TORRANCE, Calif. /California Newswire/ — Hardhat-wearing solar installers, local business leaders, and elected officials gathered at the Torrance Chamber of Commerce today to celebrate the signing of a bill to streamline permitting for residential rooftop solar energy systems. Assembly Bill 2188, by Torrance Assemblymember Al Muratsuchi, will cut “red tape” permitting procedures in over five hundred cities and counties statewide promising to lower costs for homeowners and grow local solar businesses.
“AB 2188 will cut bureaucratic regulations to lower the cost of residential solar energy, create solar jobs, and support California’s fight against climate change,” said Assemblymember Al Muratsuchi (D –Torrance), author of the bill. “This new law will help California homeowners go solar to reduce their electricity bills and achieve energy independence. In short, AB 2188 is good for consumers, good for jobs, and good for the environment.”
In much the same way as cell phones a decade ago, the price of solar has fallen 50% since 2006 mainly due to economies of scale in manufacturing. However, the “soft costs” of solar, including the cost of getting a permit from a local building department, remains stubbornly high.
“It takes us one day to install a residential solar system yet in many cities and counties it takes months just to get a simple permit,” said Randy Bishop, CEO of Verengo Inc., a leading solar installation company based in Torrance. “Thanks to this bill, that bureaucratic burden should lighten, allowing us to deploy more solar and employ more people.”
Research has shown that costs associated with attaining a building permit for a residential solar energy system can be significant. A study by the Lawrence Berkeley National Labs concluded that streamlining the permitting process could reduce the price of a typical home solar system by $1,000 or more, which, in turn, promises to increase demand for solar thereby growing local businesses.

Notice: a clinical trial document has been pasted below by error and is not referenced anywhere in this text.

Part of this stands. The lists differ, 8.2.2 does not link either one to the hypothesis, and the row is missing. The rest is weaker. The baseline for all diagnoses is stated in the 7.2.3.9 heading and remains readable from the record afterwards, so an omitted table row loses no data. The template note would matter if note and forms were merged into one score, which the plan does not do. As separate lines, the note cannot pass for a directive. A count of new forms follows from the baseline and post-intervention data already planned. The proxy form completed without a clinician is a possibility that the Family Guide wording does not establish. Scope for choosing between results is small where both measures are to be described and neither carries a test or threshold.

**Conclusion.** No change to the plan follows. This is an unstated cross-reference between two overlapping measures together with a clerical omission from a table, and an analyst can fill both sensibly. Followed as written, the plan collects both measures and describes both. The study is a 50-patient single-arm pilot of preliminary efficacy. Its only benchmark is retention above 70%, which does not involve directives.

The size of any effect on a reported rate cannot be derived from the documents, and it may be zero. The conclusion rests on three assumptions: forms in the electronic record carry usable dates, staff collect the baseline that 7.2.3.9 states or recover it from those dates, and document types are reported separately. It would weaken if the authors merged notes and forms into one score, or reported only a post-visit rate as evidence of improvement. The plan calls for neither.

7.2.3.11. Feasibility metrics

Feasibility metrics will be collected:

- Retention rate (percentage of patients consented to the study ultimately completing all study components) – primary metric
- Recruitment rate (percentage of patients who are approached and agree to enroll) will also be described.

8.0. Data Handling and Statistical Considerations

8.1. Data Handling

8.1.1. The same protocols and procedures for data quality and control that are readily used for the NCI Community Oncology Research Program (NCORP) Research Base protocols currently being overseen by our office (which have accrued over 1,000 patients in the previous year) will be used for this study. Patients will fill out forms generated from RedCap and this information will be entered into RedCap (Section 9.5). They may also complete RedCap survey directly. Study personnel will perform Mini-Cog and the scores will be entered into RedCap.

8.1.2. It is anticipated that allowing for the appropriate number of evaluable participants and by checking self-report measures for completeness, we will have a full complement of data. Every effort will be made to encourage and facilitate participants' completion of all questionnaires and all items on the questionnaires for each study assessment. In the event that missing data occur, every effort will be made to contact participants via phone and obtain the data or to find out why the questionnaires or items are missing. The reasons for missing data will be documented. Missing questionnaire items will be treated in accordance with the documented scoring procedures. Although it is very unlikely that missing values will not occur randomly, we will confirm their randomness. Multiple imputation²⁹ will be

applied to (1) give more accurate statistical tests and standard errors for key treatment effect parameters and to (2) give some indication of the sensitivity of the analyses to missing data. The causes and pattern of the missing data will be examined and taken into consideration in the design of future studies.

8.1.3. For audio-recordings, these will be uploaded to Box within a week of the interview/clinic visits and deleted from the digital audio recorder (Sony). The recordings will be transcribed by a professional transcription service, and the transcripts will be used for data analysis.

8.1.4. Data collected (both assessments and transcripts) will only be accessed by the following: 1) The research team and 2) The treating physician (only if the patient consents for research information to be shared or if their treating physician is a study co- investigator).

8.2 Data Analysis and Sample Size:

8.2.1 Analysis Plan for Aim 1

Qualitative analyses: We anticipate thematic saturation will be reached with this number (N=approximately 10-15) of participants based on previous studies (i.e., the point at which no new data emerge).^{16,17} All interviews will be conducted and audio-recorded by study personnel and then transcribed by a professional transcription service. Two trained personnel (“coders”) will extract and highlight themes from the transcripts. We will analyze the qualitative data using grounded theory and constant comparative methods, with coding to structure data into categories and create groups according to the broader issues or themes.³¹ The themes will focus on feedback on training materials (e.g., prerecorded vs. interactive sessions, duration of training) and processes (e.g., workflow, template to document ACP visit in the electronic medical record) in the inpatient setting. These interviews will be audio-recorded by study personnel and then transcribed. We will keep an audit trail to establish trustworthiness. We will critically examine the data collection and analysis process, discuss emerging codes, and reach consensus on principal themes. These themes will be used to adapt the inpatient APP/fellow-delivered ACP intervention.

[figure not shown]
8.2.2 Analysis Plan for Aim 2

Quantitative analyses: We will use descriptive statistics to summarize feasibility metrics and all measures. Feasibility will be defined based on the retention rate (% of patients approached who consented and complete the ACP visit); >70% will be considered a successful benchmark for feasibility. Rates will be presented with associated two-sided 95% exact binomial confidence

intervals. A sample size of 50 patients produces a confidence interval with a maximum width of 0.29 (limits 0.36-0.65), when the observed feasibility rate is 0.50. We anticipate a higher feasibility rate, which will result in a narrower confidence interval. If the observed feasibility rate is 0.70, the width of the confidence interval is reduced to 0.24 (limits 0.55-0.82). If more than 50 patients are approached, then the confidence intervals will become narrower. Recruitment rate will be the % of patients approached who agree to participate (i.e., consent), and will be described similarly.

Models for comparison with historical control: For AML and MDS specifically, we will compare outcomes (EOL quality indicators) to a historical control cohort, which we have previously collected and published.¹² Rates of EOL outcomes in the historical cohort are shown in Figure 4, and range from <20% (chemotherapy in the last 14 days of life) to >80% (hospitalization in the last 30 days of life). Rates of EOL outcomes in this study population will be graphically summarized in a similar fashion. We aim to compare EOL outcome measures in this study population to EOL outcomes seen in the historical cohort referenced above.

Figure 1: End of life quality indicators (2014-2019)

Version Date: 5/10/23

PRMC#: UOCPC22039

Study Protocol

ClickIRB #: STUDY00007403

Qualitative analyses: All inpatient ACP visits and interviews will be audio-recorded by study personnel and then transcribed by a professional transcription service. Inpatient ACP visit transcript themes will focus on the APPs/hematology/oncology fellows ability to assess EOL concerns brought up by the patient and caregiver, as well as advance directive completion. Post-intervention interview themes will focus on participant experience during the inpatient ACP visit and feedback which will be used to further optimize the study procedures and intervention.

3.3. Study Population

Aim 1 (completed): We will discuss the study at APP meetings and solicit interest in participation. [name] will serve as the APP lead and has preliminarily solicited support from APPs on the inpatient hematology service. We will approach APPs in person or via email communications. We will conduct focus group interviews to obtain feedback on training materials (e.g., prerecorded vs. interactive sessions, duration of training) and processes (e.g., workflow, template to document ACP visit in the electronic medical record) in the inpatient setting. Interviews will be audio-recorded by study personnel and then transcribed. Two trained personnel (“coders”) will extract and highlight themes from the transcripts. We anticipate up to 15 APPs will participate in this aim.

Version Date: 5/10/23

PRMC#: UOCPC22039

“This is an historic bill for the solar industry,” said Bernadette Del Chiaro, executive director of the California Solar Energy Industries Association (CALSEIA). “California has now become the first state in the nation to mandate a standardized, streamlined permitting practice for residential solar and bring permitting into the 21st Century benefitting consumer, contractor, and cities, alike.”
Approximately 158,000 solar roofs were installed on California homes in 2013, double the number from 2012. The growth in homeowners going solar, fueled by financial incentives and a desire to cut energy bills, has led to a backlog of work at local permitting offices. Advocates of AB 2188 point out that streamlining the permitting process for solar not only helps homeowners but also cuts workloads for cash-strapped building departments.
“Streamlined permitting for rooftop solar just makes sense for everyone involved,” said Torrance Mayor Pat Furey, which has already adopted a streamlined permitting procedure. “Local governments run more smoothly with practical tried and true efficiency measures to the permitting system such as those contained in AB 2188.”
AB 2188 was sent to the governor’s desk at the end of August after enjoying strong bi-partisan support throughout the legislative session. The bill was supported by a coalition of business associations, solar companies, environmental groups, and local elected officials.
The new legislation mandates that every city and county in California adopt a standardized, streamlined permitting practice via ordinance by September 30, 2015, including the following:
· “Substantial conformity” with the updated Solar Permitting Guidebook published by the Governor’s Office of Planning and Research, which lays out best practices for permitting and inspection of rooftop solar systems and contains standardized permit application forms. Best practices include timely turn around for permit review and scheduling inspections.
· Required use of the Internet for posting permitting documents and for the acceptance of permit applications, including electronic signatures where necessary.
· Eliminate multiple inspections requiring just one inspection after the system is installed.
· Tighter restrictions on the barriers put in place by Homeowner Associations.
AB 2188 will go into effect January 1, 2015. More information on AB 2188 can be found on the CALSEIA website, http://www.calseia.org/ab2188 .